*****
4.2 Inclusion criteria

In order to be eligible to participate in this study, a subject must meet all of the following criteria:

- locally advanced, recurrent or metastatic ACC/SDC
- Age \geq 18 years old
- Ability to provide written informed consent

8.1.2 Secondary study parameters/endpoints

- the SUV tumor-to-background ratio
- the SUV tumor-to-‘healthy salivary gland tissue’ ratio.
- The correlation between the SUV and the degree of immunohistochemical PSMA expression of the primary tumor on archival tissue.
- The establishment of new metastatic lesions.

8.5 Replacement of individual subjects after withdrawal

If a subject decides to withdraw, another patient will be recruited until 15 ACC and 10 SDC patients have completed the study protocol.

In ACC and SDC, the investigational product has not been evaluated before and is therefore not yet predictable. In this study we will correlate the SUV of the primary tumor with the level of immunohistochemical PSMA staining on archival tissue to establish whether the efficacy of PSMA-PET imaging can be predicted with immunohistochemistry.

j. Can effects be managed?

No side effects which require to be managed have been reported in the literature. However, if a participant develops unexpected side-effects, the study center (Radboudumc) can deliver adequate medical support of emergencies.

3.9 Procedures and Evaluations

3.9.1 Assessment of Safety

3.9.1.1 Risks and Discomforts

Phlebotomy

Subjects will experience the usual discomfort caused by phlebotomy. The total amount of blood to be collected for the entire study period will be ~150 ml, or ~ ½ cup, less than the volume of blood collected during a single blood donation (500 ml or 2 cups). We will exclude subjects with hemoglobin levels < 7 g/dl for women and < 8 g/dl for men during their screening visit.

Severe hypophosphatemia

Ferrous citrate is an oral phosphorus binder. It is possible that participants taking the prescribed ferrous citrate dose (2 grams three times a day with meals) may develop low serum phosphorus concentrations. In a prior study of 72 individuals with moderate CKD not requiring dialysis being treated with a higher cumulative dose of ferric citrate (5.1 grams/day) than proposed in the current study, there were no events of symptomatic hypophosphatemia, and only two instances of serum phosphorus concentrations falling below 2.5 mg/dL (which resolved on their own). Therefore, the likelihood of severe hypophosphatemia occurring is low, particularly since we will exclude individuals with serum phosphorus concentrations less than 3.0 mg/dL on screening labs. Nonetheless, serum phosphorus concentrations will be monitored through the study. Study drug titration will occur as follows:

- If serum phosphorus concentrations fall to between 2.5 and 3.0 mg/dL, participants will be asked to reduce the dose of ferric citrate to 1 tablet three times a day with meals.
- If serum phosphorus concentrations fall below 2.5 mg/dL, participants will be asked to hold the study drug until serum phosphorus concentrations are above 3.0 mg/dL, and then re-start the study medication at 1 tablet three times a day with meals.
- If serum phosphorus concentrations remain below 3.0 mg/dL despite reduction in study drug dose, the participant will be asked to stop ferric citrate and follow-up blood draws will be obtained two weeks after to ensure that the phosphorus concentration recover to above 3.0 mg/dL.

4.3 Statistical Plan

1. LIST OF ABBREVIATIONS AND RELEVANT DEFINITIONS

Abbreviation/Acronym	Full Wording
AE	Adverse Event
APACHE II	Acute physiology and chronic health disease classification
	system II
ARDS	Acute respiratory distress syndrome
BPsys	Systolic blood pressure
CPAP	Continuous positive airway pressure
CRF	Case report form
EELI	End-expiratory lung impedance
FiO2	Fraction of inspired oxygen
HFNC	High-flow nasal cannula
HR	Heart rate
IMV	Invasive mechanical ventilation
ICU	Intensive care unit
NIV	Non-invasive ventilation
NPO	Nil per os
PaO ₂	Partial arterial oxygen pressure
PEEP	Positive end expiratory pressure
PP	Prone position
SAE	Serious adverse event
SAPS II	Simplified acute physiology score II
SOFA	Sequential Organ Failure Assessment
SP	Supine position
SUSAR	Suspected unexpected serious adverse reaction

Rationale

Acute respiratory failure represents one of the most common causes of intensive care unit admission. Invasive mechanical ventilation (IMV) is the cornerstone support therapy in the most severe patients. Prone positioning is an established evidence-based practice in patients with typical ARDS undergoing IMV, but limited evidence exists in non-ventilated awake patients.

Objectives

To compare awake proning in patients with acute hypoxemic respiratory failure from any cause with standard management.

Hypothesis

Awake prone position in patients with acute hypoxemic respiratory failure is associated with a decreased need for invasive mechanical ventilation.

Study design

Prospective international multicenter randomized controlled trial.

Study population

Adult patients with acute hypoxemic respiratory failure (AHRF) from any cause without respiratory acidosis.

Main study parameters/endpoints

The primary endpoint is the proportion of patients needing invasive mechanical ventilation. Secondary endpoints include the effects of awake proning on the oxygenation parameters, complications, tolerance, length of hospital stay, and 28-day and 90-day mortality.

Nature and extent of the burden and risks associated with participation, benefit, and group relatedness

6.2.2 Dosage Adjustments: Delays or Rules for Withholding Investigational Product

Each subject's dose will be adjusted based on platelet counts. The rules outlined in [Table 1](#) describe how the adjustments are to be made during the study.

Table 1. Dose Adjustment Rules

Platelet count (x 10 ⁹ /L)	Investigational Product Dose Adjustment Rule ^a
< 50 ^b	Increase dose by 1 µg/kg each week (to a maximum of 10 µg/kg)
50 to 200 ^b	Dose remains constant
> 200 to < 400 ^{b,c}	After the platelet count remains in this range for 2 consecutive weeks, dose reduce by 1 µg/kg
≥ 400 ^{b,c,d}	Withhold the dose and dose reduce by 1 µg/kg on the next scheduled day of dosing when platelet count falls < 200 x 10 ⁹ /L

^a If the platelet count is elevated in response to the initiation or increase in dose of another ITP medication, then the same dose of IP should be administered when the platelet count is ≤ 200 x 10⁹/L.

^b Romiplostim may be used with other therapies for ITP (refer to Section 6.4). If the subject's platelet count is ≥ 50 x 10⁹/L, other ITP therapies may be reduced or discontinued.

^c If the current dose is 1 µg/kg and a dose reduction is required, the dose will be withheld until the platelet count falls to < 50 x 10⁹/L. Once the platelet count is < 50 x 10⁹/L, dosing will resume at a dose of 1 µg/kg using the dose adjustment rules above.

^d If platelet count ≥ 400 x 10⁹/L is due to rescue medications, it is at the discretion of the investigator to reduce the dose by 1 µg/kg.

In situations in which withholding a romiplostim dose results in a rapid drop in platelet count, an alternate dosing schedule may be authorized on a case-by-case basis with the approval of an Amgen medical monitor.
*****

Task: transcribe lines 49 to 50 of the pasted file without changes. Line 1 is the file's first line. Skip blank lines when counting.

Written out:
SOFA	Sequential Organ Failure Assessment
SP	Supine position